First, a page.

Scientists Name Tarantula After John Lennon

Meet Bumba lennoni, which bears no resemblance to the Beatle
By John Johnson,  Newser Staff
Posted Oct 23, 2014 1:22 PM CDT
Scientists Name Tarantula After John Lennon
John Lennon has a new namesake.   (AP Photo)

Researchers inspired by what they described as John Lennon's mission to "make this world a gentler place" have named a not-so-gentle tarantula after him, reports NBC News. Bumba lennoni lives in the Brazilian Amazon and, sadly, bears no weird resemblance to Lennon. (Unlike a swamp-dwelling Mick Jagger namesake.) The scientists who found him just really like the Beatles. "I have been waiting for a while to dedicate a species to Lennon," explains an entomologist at Uruguay's University of the Republic. "I decided not to wait anymore."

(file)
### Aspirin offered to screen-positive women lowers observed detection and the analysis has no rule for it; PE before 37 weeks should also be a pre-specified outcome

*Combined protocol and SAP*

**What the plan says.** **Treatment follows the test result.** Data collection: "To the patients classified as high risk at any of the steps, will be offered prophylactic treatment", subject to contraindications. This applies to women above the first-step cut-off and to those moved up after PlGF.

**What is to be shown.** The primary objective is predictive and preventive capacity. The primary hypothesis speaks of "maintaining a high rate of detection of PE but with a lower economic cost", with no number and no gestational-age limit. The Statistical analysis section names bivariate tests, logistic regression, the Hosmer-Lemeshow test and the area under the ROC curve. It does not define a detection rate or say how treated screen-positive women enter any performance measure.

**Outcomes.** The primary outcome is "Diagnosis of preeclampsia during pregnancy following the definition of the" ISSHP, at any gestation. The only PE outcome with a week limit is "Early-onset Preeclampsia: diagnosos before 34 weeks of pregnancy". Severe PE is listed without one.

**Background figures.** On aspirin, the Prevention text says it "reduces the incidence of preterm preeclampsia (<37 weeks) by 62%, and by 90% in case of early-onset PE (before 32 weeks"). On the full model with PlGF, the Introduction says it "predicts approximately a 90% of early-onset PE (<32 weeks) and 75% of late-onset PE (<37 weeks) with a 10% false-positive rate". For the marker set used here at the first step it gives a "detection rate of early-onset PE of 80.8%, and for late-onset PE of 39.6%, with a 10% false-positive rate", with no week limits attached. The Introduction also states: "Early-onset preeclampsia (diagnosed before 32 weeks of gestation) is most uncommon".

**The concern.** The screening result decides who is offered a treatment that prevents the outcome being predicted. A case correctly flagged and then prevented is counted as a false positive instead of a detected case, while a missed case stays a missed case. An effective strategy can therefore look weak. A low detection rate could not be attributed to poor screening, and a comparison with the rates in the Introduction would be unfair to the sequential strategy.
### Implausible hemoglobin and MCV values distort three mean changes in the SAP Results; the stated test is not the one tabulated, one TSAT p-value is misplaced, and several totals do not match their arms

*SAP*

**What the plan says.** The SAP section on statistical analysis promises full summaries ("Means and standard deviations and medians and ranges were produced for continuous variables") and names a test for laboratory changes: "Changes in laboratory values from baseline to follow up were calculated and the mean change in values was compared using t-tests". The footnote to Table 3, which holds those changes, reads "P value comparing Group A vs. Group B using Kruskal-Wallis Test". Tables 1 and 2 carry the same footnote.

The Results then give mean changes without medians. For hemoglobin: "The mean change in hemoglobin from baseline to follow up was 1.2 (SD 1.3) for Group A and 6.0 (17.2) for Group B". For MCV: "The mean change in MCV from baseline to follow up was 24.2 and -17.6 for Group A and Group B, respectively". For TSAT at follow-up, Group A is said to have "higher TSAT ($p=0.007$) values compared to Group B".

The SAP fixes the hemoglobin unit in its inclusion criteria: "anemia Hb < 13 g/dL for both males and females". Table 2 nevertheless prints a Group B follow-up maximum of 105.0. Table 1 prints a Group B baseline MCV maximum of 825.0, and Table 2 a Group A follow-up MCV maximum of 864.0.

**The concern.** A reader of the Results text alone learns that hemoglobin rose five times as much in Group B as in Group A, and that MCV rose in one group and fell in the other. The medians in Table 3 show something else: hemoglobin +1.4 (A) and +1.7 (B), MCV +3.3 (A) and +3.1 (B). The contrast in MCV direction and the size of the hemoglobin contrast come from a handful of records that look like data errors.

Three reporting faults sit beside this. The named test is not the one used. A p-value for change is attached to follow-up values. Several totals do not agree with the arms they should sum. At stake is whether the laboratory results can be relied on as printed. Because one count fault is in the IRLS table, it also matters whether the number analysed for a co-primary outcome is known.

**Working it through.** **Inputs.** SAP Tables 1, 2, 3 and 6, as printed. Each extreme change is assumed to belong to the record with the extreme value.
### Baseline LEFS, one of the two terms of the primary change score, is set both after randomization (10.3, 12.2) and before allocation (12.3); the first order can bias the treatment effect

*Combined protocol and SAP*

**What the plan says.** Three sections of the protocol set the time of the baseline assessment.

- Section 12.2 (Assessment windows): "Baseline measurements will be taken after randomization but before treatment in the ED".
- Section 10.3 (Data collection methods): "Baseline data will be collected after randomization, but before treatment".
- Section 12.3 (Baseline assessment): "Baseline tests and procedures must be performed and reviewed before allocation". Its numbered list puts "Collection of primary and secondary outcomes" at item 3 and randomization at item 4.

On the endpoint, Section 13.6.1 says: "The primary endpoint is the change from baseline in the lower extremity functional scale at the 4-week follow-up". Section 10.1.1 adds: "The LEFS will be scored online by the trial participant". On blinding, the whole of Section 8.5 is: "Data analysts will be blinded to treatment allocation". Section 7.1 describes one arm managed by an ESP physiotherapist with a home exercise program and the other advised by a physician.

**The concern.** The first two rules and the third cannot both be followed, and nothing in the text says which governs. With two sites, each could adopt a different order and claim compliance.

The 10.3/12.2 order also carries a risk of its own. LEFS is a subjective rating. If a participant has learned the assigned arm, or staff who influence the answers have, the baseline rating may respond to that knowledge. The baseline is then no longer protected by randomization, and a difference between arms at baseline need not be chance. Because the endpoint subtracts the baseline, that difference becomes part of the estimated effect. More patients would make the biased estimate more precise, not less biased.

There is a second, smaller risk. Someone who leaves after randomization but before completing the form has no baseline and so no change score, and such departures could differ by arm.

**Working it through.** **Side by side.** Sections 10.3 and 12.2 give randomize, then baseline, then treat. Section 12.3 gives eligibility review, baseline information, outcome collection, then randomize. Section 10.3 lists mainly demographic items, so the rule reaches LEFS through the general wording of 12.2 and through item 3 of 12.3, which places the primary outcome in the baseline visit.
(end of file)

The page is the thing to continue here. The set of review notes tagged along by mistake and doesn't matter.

At 1.3 inches wide, the spider isn't all that big as far as tarantulas go, but it is unique in at least two ways that might not thrill Lennon himself, explains National Geographic: "The tarantula is distinct from related tarantulas because of the male's smaller sexual organ and the large number of structures around the mouth called cuspules, tiny nodules that probably help the predators crush their prey." (Jim Morrison is in the animal club, too.)

We use cookies. By Clicking "OK" or any content on this site, you agree to allow cookies to be placed. Read more in our privacy policy.
Get the news faster.
Tap to install our app.
Install the Newser News app
in two easy steps:
1. Tap in your navigation bar.
2. Tap to Add to Home Screen.